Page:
Total Shoulder Replacement Surgery
The shoulder is the 3rd most common joint to undergo replacement surgery. While there are approximately 50,000 total shoulder replacement surgeries performed annually in the US, there are approximately 900,000 hip and knee replacements performed. Because shoulder replacements are relatively uncommon, there are not a lot of surgeons who perform a large number of shoulder replacements. Therefore, it is recommended that you seek out someone who specializes in this procedure.
You should consider a total shoulder replacement if your pain is not controlled with conservative treatments or you have significant functional limitations that are affecting your quality of life. Total shoulder replacement is a wonderful procedure when performed well, and you can expect to have significant relief of pain and improvements in function.
The shoulder joint is considered a ball and socket joint, but unlike the hip, the ball is substantially larger than the socket which offers no inherent stability. An analogy that I often use to describe the shoulder joint is “it is like a golf ball on a golf tee”. Because there is not bony stability, the shoulder relies on a complex arrangement of ligaments which individually tighten at specific limits to maintain the humeral head on the glenoid (socket). Additionally, the rotator cuff musculature offers dynamic stability by synchronously firing opposing muscles to center the ball in the socket. This complex design allows for an amazing joint with range of motion that is beyond any other joint. This design also makes for a tremendous challenge when trying to reconstruct or replace, as the components are subjected to an enormous amount of compressive and shear forces. It also subjects the shoulder joint to injuries such as dislocation or tears more often than other joints. Interestingly, symptomatic arthritis requiring replacement is not as common in the shoulder as it is in the hip or knee.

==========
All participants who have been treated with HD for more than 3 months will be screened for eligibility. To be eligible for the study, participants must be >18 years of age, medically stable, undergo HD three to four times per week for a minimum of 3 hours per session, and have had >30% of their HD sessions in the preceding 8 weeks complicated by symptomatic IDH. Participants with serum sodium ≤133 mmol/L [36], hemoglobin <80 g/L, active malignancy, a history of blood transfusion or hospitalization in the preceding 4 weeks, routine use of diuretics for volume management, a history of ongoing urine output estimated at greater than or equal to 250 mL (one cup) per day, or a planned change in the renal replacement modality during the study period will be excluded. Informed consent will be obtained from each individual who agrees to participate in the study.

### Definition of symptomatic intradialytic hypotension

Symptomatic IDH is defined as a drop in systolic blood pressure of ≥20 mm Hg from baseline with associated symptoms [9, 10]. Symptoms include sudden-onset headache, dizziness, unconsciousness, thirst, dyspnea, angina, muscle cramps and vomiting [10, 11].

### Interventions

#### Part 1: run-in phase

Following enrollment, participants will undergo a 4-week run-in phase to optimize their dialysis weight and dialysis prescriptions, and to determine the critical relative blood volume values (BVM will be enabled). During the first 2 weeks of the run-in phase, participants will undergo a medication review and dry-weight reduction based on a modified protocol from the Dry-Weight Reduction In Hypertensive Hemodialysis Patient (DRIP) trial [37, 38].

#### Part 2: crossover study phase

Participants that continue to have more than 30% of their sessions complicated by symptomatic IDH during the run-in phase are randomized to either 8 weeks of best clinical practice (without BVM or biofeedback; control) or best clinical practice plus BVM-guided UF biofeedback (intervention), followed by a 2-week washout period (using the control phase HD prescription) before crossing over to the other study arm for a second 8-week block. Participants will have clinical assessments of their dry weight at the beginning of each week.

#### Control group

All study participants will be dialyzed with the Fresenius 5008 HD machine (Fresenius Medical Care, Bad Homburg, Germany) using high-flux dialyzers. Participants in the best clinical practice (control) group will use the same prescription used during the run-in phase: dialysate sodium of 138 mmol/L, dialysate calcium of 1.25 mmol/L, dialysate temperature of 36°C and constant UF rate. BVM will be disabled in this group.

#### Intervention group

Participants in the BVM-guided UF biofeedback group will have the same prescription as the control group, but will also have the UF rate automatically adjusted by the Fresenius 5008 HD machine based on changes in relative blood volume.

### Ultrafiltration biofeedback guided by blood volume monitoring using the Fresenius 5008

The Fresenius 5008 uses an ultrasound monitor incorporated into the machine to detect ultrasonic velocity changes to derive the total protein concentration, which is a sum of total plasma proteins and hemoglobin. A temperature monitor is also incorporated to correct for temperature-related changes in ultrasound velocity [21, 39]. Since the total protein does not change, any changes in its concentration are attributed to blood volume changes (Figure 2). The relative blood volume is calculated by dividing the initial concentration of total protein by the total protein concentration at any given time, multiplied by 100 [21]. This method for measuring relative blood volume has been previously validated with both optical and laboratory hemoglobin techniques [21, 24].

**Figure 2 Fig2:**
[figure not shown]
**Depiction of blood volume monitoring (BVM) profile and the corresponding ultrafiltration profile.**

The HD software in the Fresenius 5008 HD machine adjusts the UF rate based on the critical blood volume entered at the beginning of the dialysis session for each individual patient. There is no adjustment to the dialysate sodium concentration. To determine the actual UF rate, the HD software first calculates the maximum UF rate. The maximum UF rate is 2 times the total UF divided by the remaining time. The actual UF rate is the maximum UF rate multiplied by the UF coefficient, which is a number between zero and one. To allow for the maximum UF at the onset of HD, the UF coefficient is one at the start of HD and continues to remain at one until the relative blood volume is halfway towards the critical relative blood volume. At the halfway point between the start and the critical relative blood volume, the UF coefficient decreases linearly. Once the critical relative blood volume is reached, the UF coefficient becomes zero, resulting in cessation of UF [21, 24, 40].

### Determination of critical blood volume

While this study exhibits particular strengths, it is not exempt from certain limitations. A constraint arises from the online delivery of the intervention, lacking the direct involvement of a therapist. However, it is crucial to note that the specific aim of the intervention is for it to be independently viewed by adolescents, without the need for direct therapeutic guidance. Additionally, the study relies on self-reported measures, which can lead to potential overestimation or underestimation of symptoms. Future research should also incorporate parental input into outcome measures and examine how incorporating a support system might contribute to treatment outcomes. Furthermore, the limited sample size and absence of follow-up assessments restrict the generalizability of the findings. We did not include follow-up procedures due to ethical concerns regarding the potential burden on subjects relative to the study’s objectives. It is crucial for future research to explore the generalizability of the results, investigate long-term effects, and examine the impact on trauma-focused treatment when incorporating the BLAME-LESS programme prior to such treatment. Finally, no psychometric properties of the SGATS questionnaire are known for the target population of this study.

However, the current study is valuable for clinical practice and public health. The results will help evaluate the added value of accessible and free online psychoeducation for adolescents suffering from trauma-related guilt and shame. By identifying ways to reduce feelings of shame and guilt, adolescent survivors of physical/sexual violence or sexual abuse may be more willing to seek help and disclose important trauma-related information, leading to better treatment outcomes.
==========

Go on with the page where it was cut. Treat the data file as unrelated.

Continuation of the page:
Osteoarthritis is a degenerative condition that can affect any joint in our body that has cartilage. Cartilage undergoes changes as we age that can affect its mechanical properties. As we age our cartilage changes to have a higher concentration of water and lower concentration of collagen ( substance). This results in softening of the cartilage and makes it more prone to damage. As damage occurs, the cartilage can crack or flake off of the bone that it is meant to protect. This can progress to the point that there is exposed bone on the joint surfaces (bone on bone), and can be seen on a X-ray as a loss of “space” between the humeral head and glenoid.
As the cartilage continues to deteriorate the joint will become increasingly stiff, inflamed and painful. If conservative measures such as physical therapy, anti-inflammatory medication and activity modifications fail to provide enough relief, total shoulder replacement is the procedure of choice. One prominent symptom that drives patients to act is night pain that interferes with sleep. Night pain is incredibly common for shoulder arthritis.
Other conditions that can result in cartilage destruction include inflammatory arthritis such as rheumatoid arthritis. In this condition, uncontrolled inflammation destroys the cartilage and results in bone on bone in the shoulder joint. Unlike degenerative arthritis, inflammatory arthritis affected shoulders do not develop the bone spurs that we see in degenerative arthritis. When conservative measures fail to provide adequate relief of shoulder pain, total shoulder replacement is performed with great success in terms of relief of pain and improvement in function.
Avascular necrosis is a disease in which there is a temporary or permanent loss of blood supply to the bone. A number of conditions, including long- term use of steroids or alcohol, a traumatic injury, rheumatoid arthritis or unhealed fractures can cause the blood supply to the bone to be cut off. As the bone dies, it collapses and results in a joint that is not congrous. Although avascular necrosis can happen in any bone, it usually affects the ends of long bones such as the humerus. When this happens, the shoulder becomes painful and movement becomes limited.